As the Congressional super committee moves towards its deadline for developing a deficit reduction plan, we need to make sure that its decisions reflect the national interest, not special interests. If there is to be a deal at all, it should include substantial reductions in military spending. That will mean standing up to the arms industry, which is doing everything in its power to keep the committee from including Pentagon spending cuts in its deficit reduction package. While recent press coverage has focused on the committee's wrangling over revenues and entitlements, the discussion should also focus on reductions in the Pentagon's spending plans.
Military contractors have billions at stake in the battle of the budget. In recent years military spending has reached its highest levels since World War II. Companies like Lockheed Martin, General Dynamics and Raytheon have seen their contracts double or even triple during the 2000s. Lockheed Martin alone received nearly $30 billion in Pentagon contracts in 2010. The contractors would like nothing better than to keep consuming our tax dollars at this rate for the foreseeable future. But fairness dictates that these companies share the burden of deficit reduction.
Industry lobbying groups like the Aerospace Industries Association have argued that Pentagon spending has already been cut to the bone, and that therefore the super committee should not propose any further reductions. In fact, President Obama's proposed reductions in Pentagon spending plans have not kicked in yet. Once they do they will involve a modest and gradual scaling back of the Pentagon's proposed $6.1 trillion spending plan for the next decade. Absent a strong dose of fiscal discipline, that astonishing figure will doubtless include spending on rampant cost overruns, an overstuffed Pentagon bureaucracy, and exorbitant salaries among arms industry executives. Even more importantly, too much will be spent on Cold War weapons that have nothing to do with addressing the most urgent threats we face. In short, a significant portion of the Pentagon's wish list will have little to do with mounting an effective defense of the country.
In pushing for high military budgets, the arms lobby has impressive tools of influence at its disposal. The weapons industry made $22.6 million in campaign contributions to members of Congress in the most recent election cycle. It employs over 1,000 lobbyists, nearly two for every member of Congress. And as of 2010 the arms industry had 684 revolving door employees -- individuals who had power over military spending decisions while in government and have now gone to work for military contractors.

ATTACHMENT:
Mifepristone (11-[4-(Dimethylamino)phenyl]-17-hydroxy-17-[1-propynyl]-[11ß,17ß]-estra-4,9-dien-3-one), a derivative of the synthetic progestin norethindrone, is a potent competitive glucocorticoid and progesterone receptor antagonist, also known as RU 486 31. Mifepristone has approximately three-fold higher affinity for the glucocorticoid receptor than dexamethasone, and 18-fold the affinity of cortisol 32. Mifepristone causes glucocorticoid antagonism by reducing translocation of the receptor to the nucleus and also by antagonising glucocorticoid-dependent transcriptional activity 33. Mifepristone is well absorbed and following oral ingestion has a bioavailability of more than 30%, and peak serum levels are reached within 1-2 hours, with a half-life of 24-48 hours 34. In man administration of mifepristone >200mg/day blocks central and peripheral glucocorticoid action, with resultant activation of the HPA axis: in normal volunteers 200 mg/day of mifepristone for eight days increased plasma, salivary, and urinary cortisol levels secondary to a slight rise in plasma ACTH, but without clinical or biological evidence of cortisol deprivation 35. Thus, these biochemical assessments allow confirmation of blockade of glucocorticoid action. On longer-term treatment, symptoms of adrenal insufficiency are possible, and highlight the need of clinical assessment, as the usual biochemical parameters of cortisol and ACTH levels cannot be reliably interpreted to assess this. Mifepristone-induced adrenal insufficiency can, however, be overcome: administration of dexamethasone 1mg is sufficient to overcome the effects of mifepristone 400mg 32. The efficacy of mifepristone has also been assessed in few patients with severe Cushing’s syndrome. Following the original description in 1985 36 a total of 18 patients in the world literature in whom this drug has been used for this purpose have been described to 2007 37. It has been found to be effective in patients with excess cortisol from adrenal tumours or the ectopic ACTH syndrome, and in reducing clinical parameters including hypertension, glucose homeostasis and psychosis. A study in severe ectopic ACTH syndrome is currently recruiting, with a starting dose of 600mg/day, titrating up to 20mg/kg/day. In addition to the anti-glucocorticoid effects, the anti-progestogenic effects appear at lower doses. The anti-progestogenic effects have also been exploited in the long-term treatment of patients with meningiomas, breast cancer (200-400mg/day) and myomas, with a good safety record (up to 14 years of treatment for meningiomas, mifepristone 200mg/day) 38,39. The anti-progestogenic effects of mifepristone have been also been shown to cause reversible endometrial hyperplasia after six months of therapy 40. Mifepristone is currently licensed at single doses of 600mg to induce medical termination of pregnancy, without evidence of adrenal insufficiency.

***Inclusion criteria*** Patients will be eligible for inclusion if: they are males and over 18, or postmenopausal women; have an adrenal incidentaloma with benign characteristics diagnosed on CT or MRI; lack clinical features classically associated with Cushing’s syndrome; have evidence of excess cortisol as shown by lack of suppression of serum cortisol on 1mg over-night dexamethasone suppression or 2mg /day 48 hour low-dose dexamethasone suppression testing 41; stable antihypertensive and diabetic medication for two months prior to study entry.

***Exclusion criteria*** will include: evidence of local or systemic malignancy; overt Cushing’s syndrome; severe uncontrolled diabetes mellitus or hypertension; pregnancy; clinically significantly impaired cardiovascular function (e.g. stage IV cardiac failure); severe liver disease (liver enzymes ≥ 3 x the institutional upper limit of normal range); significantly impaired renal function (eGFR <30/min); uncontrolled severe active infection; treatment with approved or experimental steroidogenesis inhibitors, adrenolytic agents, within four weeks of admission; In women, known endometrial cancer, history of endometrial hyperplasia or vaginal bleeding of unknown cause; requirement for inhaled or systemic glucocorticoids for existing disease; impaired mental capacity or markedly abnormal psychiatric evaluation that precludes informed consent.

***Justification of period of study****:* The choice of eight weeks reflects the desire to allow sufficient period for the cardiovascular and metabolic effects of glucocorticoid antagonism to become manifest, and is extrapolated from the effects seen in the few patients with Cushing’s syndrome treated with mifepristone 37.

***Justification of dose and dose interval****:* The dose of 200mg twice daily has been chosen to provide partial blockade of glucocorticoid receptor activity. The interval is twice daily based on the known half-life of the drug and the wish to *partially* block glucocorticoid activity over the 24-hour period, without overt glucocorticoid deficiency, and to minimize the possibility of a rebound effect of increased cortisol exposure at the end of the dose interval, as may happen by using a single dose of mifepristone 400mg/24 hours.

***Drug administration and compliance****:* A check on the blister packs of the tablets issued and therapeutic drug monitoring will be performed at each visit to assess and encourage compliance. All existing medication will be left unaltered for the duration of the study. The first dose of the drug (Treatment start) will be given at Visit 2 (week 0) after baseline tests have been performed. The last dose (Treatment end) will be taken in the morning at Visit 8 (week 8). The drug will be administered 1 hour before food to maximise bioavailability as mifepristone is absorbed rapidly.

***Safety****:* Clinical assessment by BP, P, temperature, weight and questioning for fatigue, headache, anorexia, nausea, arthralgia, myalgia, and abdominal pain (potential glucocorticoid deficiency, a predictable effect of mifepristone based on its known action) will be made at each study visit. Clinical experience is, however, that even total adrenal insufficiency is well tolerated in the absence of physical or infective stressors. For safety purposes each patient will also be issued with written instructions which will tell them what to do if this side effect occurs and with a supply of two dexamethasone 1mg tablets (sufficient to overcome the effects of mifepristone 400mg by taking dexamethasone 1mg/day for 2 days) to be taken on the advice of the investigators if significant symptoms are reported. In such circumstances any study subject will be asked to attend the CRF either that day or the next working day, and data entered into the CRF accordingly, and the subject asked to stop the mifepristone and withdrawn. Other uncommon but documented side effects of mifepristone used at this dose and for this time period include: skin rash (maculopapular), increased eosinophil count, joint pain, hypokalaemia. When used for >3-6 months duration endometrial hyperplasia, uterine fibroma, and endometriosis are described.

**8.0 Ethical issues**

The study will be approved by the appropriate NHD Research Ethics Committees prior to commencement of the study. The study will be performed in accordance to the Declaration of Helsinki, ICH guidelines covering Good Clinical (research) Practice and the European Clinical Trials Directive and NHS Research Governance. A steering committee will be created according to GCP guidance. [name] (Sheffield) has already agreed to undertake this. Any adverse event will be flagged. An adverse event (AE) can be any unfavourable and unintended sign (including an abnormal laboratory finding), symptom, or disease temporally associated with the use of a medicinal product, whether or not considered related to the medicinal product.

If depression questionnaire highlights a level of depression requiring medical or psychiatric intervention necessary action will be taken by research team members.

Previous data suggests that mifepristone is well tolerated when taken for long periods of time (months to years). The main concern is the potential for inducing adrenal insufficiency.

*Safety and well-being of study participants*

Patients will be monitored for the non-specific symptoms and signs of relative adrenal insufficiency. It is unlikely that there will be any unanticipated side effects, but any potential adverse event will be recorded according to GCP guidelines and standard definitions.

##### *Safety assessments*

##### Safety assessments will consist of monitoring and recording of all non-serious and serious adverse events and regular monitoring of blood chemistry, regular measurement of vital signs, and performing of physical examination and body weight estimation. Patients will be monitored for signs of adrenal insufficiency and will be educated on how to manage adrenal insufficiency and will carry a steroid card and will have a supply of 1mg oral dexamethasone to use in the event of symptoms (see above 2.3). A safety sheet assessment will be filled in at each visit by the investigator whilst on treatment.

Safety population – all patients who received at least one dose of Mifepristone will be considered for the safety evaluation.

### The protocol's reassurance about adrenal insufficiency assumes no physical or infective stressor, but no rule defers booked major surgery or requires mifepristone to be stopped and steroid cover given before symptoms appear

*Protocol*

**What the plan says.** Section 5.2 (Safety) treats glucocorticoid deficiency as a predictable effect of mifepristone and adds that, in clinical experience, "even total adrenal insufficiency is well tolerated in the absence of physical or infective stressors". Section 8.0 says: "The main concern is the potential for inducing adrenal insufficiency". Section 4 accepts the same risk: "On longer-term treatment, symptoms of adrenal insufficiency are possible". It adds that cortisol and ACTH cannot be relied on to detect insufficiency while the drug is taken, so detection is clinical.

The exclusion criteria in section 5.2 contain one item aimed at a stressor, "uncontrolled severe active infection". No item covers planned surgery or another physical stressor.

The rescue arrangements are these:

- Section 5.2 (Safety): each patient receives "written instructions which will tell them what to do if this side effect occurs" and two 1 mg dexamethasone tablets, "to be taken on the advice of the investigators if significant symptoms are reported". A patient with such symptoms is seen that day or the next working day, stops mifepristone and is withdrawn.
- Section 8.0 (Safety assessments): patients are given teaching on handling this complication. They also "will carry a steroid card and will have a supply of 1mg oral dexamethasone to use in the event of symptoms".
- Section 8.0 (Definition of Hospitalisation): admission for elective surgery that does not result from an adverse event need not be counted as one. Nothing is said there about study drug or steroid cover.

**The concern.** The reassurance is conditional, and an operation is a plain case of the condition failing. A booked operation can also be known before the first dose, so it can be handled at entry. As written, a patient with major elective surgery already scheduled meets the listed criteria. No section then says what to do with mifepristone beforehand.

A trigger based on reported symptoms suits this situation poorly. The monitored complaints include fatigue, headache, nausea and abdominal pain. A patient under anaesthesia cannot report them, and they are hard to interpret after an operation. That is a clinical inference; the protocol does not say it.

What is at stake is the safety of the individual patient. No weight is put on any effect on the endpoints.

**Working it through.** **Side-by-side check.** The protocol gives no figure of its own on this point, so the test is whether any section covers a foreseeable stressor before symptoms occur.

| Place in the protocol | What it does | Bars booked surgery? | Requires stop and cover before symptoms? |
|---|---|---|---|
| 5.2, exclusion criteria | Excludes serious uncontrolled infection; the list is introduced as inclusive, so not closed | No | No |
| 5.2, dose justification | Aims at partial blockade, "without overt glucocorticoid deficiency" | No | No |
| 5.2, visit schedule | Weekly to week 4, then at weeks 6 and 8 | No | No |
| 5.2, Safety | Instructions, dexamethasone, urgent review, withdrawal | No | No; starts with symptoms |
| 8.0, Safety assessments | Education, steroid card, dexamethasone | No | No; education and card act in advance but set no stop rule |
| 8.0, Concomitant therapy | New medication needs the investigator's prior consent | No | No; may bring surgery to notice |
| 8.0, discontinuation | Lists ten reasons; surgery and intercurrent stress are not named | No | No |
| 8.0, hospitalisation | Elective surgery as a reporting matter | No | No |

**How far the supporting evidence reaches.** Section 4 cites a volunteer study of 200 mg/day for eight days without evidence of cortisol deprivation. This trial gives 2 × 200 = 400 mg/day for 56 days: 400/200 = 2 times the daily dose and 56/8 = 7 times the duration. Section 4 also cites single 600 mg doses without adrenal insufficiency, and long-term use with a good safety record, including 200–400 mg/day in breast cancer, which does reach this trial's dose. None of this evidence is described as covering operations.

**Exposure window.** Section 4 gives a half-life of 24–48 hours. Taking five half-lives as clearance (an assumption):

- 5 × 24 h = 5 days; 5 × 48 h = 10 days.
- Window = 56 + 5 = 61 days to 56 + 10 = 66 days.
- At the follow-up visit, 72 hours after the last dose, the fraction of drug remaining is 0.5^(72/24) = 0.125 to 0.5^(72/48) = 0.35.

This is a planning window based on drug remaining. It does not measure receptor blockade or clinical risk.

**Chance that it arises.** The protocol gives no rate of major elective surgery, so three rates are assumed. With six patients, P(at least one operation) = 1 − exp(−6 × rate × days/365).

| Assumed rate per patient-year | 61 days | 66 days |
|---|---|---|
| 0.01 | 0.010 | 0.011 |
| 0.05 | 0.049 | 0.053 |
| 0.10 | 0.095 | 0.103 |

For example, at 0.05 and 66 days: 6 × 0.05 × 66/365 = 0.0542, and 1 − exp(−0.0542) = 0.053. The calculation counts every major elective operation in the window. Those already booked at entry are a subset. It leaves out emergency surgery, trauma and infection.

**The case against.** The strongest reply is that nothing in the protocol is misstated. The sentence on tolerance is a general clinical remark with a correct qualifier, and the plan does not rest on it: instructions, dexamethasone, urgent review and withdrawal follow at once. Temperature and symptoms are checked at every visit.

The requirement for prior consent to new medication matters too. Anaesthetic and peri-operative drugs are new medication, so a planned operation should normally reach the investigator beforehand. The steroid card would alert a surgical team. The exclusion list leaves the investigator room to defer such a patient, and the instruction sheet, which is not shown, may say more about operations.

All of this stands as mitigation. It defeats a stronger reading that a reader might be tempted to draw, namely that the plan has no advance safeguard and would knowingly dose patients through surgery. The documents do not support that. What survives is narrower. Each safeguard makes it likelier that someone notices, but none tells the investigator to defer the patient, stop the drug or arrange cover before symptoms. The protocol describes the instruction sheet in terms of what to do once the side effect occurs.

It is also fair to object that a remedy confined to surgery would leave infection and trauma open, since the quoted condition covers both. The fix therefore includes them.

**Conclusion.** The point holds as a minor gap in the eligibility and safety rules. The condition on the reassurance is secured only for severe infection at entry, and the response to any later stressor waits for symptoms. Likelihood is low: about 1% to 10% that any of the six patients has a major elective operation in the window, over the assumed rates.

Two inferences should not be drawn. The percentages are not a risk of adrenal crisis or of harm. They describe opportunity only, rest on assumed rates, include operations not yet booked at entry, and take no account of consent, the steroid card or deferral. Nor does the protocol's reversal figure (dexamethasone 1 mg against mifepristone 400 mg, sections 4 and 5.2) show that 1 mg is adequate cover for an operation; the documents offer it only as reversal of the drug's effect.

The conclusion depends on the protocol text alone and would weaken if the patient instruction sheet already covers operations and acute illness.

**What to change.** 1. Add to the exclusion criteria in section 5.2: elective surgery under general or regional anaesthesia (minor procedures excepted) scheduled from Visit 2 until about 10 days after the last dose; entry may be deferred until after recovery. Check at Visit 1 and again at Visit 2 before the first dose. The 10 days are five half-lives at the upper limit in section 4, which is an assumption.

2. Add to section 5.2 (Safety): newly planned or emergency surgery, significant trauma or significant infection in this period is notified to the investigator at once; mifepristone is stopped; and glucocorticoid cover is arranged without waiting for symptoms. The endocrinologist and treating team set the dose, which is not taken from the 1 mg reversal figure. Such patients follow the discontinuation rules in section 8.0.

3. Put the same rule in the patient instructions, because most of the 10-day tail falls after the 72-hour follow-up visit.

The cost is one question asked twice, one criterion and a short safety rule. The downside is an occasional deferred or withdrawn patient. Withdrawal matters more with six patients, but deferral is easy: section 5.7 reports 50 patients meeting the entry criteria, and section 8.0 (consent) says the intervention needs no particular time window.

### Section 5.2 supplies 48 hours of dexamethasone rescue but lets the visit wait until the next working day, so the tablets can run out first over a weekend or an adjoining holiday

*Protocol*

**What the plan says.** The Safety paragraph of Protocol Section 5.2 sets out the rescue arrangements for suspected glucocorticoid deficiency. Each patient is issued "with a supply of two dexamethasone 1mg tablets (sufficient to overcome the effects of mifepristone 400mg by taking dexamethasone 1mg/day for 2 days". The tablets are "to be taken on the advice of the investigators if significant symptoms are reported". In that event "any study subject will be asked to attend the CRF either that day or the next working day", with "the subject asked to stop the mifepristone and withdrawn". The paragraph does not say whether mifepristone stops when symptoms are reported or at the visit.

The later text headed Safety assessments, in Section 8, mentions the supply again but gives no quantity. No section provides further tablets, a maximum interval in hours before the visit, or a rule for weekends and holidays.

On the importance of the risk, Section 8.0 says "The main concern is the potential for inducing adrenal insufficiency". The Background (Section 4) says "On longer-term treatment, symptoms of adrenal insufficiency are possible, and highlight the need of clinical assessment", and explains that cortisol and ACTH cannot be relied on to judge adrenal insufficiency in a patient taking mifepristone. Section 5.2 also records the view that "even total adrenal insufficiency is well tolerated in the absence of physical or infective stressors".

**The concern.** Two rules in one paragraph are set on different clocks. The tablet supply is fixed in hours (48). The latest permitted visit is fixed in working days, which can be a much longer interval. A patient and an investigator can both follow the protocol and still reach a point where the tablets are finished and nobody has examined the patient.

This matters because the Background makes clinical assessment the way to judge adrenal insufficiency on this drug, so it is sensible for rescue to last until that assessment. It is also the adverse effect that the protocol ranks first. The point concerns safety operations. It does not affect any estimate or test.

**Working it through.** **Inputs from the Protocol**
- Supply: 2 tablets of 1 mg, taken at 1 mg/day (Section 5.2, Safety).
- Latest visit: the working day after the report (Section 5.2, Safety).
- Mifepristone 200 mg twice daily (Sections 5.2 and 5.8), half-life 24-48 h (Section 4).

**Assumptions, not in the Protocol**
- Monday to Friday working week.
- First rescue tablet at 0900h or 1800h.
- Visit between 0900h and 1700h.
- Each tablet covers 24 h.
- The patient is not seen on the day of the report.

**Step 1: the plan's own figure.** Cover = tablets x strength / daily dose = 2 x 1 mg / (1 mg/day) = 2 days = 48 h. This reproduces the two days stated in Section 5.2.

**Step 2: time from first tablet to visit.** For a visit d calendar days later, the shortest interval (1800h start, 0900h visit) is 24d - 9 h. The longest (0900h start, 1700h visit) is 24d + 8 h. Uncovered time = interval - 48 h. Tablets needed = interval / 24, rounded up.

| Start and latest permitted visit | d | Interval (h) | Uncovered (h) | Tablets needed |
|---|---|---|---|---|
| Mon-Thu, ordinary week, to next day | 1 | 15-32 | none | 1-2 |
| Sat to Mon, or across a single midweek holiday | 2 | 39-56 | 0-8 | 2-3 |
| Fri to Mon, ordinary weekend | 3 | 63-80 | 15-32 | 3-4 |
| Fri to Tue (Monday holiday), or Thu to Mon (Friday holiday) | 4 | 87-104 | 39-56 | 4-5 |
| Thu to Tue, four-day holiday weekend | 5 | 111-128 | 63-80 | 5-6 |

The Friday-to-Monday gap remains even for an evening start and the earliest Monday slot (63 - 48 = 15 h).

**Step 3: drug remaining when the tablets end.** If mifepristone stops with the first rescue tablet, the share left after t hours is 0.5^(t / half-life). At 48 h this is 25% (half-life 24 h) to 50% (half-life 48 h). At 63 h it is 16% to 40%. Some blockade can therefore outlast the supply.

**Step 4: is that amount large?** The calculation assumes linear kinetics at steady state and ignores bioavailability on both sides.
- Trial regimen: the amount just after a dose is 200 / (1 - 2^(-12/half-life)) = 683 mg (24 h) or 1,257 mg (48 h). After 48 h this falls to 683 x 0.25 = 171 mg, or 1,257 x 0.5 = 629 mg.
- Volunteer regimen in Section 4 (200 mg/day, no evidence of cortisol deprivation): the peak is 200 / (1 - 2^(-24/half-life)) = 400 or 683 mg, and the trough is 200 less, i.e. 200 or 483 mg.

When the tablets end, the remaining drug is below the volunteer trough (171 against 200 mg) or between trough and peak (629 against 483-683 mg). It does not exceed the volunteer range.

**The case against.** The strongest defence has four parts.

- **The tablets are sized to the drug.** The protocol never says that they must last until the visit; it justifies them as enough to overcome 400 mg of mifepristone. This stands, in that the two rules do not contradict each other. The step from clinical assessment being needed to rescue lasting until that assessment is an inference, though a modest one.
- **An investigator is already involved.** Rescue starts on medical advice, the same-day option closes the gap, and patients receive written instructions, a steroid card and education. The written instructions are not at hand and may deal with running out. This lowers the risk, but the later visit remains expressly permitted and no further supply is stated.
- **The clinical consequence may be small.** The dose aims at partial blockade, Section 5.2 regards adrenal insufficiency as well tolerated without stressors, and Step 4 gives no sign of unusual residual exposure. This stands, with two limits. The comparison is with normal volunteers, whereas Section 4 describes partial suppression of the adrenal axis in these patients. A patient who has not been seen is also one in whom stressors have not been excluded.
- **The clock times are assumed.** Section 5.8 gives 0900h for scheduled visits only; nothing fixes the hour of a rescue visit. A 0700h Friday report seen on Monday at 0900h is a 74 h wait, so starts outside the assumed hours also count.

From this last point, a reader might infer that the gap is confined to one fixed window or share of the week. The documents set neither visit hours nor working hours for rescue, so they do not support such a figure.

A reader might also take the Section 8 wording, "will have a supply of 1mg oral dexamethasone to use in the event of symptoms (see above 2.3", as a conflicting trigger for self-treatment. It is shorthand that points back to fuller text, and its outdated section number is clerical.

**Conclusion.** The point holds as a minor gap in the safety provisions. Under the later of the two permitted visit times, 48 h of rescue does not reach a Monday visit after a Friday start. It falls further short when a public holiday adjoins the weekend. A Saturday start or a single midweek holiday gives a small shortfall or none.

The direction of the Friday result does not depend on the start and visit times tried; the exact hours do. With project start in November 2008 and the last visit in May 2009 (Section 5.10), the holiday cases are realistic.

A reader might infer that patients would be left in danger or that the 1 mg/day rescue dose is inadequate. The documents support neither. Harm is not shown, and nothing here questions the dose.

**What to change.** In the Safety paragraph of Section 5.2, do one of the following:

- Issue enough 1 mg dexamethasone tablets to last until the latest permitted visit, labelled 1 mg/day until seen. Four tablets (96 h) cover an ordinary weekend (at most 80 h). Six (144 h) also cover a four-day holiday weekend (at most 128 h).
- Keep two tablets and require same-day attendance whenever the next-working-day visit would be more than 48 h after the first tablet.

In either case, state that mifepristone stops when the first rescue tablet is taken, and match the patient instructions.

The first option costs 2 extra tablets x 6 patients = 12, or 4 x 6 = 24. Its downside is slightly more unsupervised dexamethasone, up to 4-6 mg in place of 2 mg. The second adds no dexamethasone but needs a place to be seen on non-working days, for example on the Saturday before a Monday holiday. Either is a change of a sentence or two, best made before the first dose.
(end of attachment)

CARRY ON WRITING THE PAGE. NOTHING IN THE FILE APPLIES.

Members of the budget super committee have been a particular focus of the arms industry, receiving over $1.1 million in campaign donations from weapons manufacturers over the past two election cycles. These include both contributions to each member's campaign committee as well as to leadership PACs. A leadership PAC is a political action committee that allows a member of Congress to make contributions to the election campaigns of other members. This is a way of winning good will that can be tapped in support of specific initiatives or if the member runs for a leadership position.
The revolving door phenomenon is relevant to the super committee as well. There are 22 former staffers of super committee members now working as lobbyists for Boeing, Lockheed Martin, General Dynamics, Raytheon and other arms contractors. They have the inside track in getting access to super committee members during their deliberations on reducing the deficit.
As Bob Edgar of Common Cause has argued, "America spends more on defense than the combined totals of all our potential adversaries. There is plenty of room to make cuts that won't endanger our security if Congress and the executive branch will put aside their political interest in cultivating big contributions from defense contractors and act instead in the national interest."
Will the super committee target wasteful and unnecessary Pentagon spending, or will the arms lobby succeed in blocking sensible reductions? Part of the answer depends on what they hear from their constituents. As President Dwight D. Eisenhower said 50 years ago in his military-industrial complex speech, the only effective counter to the power of the complex is 'an alert and knowledgeable citizenry." In the defense budget debates of these next few years, this proposition will be put to the test.
William D. Hartung is the director of the Arms and Security Project at the Center for International Policy and the author of Prophets of War: Lockheed Martin and the Making of the Military-Industrial Complex.